James Kinnett: Realistic Waterfowl Paintings

By Cassie Rief in Featured Artists > Watercolor Paintings

One look at his huge selection of giclée prints and you can immediately tell that James Kinnett has a special place in his heart for wildlife—preferably wildlife with wings. And while James may specialize in birds, his watercolor and oil painting expertise has quite a large wingspan, too. James has tried his hand at historical scenes, barn-filled landscapes, lighthouses and aquatic wildlife, and succeeds every time.

In First Catch, below, a little blue and white bird was rewarded with his first meal of the day, but the first thing to catch my eye was the striking contrast between the dark background and the spindled branches of a tree at the height of autumn.


With his long pointed beak firmly clamped around a small fish, this bird sits resolutely on a stable branch, warily surveying the area for predators who might steal the breakfast he worked so hard for. Streaming light casts a fine, healthy sheen on the bird’s breast and turns the amber leaves varying colors of molten lava.

Zooming out slightly, in this next painting the sun sets aglow St. John’s Road Barn and ignites an air of magic amidst a serene moment in the country. Only a few wild blades of grass peek through snowdrifts this late in the year, as the last few birds cut south through crisp air.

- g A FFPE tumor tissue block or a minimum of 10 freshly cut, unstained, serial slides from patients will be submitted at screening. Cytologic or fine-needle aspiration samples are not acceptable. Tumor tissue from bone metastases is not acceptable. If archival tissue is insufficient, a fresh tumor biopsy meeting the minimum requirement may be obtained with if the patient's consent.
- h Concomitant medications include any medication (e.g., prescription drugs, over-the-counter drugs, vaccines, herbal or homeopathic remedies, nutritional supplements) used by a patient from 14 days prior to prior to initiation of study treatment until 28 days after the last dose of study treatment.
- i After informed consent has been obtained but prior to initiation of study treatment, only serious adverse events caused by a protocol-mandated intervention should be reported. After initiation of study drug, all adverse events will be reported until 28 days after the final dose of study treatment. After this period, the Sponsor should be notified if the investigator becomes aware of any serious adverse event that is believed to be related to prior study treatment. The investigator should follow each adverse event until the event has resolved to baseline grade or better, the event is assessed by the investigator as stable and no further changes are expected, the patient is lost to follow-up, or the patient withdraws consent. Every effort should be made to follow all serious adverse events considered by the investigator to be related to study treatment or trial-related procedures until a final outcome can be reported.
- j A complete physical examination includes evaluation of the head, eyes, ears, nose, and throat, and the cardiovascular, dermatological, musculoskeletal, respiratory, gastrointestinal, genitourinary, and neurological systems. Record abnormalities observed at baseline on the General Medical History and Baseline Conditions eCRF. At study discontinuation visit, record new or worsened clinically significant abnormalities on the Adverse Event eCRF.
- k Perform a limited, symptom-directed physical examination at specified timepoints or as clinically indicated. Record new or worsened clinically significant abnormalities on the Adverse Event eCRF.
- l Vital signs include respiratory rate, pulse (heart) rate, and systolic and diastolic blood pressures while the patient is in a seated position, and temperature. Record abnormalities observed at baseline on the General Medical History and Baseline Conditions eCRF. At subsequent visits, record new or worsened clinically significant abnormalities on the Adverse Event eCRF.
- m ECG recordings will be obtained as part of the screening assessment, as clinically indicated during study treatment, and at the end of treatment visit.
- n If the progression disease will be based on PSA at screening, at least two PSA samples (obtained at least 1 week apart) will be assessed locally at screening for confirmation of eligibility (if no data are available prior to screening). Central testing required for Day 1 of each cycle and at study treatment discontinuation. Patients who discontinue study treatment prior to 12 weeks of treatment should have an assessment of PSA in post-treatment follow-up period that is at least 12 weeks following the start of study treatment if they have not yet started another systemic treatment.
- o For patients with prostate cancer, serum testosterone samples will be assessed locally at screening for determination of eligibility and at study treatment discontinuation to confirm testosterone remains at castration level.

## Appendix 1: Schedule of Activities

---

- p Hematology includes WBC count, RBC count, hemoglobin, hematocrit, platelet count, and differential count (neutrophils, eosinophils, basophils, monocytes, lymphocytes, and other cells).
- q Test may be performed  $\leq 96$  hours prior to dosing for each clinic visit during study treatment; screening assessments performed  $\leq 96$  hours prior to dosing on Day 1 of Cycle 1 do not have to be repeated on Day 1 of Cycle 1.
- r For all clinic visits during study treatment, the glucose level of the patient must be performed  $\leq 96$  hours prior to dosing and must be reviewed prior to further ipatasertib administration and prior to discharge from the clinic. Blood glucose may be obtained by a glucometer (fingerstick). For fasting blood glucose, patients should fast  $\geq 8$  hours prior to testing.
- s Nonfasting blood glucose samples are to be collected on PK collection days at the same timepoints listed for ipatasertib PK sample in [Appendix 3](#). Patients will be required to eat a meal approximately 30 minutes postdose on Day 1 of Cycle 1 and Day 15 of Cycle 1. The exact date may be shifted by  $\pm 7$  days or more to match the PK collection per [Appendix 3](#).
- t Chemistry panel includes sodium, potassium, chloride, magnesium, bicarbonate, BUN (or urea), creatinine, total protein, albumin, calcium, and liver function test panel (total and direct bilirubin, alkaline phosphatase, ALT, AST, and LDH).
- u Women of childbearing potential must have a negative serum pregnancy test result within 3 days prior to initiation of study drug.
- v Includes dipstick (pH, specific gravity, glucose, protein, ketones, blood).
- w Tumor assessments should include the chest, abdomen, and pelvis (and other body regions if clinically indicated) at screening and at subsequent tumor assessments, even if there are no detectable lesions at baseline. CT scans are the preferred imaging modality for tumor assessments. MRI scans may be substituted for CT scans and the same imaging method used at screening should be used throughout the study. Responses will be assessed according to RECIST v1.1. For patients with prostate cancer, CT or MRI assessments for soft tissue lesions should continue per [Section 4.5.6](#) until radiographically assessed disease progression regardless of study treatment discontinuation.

The scene may appear somewhat stark, but it captures a special moment of quietness and solitude that many people have probably never had the chance to experience—one achingly reminiscent of winters in Nebraska where the sun descends over barren trees and coldness ascends from newly-formed shadows.

Lastly, murky green water can’t conceal the acute, beady eyes of these Diving Redheads as they frantically search for dinner among fronds of water weeds.


Hundreds of bubbles rush to keep up with the rapid plucking motions of the focused birds as they hunt. Ripples on the water’s surface create spots of speckled light and hints of shadow that vary at the depths of each bird. As the sun struggles to make its way down past the aquatic plants, the flurry of activity from the group of birds stirs up sediment, clouding the water and making their efforts even more difficult.

If you have a few minutes today, head over to James’s website and check out just how beautiful and interesting marine life can be. I guarantee it’ll be worth it!


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